NEW YORK (MainStreet) — You want a super high credit score. Once you clear that near-impossible 800, you're going to have the keys to the kingdom. That's where you start getting all the super low-rate, extra high perk credit cards and rock bottom mortgages, right? Wrong. In fact you'll probably be surprised at just where the benefits of having a high credit score top out.
What does an ultra-high credit score really get you?
When asked what an ultra-high credit score gets you, Mike Sullivan, director of education with Take Charge America, is very candid. "Nothing but the respect of the loan officer," he says.
Lenders are free to establish any lending criteria they want, provided they don't violate the law. But Sullivan says that he's not aware of any advantages that an 825 credit score has over a 780.
Randy Padawer, a consumer advocate with LexingtonLaw, tells a story about his father pulling his credit report and seeing that he had "only" an 810. "He was really angry that it wasn't higher," Padawer says. For his own part, the younger Padawer thought it was funny. He believes the benefits of having a good credit score significantly diminish over 720. At 720, you're going to start qualifying for the best rates. At 740, you're going to start getting approved for almost 100% of the best loan products available. "At that point, the only thing standing between a consumer and the loan they want are other factors," he says, naming income as the biggest one. Income, of course, is not a factor when it comes to figuring your credit score.
The role income plays
But surely if you have a score over 800 you'll qualify for top-notch credit products, such as the famous Centurion Card from American Express, right? Wrong. In fact, whether you get a Centurion or similar product has more to do with how much money you make and how much you spend on your credit card than anything. American Express will be far more interested in how much you spend on your card than your credit score. Once you hit that 720, you'll probably qualify for the card — provided you're using enough of your credit to make it worth their while to make the offer.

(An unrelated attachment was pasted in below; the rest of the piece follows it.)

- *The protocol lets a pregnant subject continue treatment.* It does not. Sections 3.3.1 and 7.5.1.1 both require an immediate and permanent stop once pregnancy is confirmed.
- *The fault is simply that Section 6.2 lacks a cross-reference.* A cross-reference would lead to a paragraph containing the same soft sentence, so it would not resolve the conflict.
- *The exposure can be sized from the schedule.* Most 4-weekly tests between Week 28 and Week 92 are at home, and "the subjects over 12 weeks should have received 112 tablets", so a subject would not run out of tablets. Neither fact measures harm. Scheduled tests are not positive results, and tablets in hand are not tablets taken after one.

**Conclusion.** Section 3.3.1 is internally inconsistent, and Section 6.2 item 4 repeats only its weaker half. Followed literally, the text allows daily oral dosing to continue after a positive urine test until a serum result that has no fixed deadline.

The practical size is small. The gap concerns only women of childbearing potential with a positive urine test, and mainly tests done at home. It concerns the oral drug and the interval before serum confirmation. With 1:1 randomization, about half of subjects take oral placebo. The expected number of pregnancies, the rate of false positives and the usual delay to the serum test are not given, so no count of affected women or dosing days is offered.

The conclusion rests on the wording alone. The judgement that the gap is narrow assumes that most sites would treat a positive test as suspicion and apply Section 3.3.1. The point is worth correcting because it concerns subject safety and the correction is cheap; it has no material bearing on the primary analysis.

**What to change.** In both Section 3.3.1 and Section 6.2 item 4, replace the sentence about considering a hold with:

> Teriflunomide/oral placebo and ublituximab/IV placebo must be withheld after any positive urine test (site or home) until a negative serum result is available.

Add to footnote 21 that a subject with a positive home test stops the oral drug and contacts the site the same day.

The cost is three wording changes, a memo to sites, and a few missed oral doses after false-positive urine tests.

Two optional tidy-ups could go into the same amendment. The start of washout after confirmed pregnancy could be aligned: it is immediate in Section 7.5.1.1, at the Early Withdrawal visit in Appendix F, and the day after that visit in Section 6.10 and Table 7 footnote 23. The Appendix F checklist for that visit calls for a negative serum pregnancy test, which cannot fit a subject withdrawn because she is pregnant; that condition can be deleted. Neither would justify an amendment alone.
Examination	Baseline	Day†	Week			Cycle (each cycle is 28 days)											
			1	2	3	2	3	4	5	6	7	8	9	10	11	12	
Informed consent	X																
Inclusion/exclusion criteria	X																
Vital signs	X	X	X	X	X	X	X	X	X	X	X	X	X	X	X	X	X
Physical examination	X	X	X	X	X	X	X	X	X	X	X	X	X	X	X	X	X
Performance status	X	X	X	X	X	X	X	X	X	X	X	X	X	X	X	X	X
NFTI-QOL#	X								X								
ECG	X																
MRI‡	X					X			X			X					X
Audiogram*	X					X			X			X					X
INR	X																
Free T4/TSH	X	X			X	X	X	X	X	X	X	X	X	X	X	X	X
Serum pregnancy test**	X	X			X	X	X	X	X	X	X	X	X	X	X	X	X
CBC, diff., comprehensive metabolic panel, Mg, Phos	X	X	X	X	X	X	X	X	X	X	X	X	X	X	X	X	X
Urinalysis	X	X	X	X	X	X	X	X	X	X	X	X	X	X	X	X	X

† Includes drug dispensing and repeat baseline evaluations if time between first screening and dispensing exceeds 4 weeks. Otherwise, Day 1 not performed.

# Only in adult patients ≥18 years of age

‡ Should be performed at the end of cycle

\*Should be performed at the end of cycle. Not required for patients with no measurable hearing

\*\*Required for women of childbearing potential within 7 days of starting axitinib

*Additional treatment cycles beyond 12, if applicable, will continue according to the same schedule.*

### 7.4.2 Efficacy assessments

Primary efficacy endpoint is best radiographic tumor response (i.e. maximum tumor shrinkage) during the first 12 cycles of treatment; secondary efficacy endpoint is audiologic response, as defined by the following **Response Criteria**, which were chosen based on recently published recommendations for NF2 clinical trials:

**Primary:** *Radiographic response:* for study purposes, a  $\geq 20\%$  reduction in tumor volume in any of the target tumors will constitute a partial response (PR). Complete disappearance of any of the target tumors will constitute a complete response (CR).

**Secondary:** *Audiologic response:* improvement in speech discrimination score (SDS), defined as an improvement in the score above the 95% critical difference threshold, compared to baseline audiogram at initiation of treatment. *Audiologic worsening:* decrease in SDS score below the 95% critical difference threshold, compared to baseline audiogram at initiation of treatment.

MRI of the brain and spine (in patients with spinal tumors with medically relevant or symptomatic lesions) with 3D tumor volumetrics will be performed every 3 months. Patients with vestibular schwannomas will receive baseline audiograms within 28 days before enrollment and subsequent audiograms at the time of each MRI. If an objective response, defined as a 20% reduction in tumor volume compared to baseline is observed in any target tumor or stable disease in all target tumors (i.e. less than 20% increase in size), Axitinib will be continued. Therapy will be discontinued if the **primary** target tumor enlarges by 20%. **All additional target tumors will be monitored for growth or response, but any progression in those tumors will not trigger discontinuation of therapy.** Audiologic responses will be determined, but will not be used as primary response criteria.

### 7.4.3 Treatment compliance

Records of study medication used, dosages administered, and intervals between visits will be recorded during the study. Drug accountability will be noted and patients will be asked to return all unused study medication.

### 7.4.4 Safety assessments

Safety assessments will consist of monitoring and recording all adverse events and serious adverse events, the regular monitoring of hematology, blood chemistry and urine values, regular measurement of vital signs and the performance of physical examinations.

"You have to remember what FICO scores are supposed to measure," Padawer says. "It's not measuring how smart you are financially or if you're a good investor. It only measures how likely you are to repay money, how profitable you are likely to be for a lender." What this means is that someone with an 850 credit score is the most perfect and profitable customer for a bank. But the actual benefits for customers top out somewhere between 720 and 780.
"If you find that you have a FICO score of 830, that's a fun thing to brag about at your neighborhood bar, but that's all it's going to do for you," Padawer says.
What to do once you start getting a high credit score
Sullivan says he used to be obsessed with his own credit score, getting very upset if it went down by eight points. But he learned that there's virtually no difference between an 810 and an 820. "Seven-hundred-and-eighty is a great target," he says, "but beyond that it doesn't make a lot of difference." So what do you do once you score hits 780? "I'd be more focused on my credit report than my credit score," says Sullivan, who says that he rarely checks his own credit score now. He does, however, watch his report. "As long as there are no mistakes there, my credit score is going to remain high enough," he says.
Padawer notes that a credit score exists on a kind of bell curve. While adding 10 points to an already high IQ score will make a difference, and each quarter-inch in an NBA player's vertical jump matters, the same isn't true for credit scores. "If you have a 350 and your friend has a 450, neither of you are qualifying for anything," he said. "Once you hit the low 500s, you start qualifying for loan products. That curve increases and builds to around 720 and starts leveling off again." In other words, people at one end of the bell curve won't qualify for another. People on the other end are going to qualify for just about anything their incomes can support.
So follow Sullivan's lead. If you have bad credit, work on fixing that. Your score will follow your responsible behavior. And if you already have a good credit score, don't worry so much about making it even better. There's just no reason to put your brain power there.
— Written by Nicholas Pell for MainStreet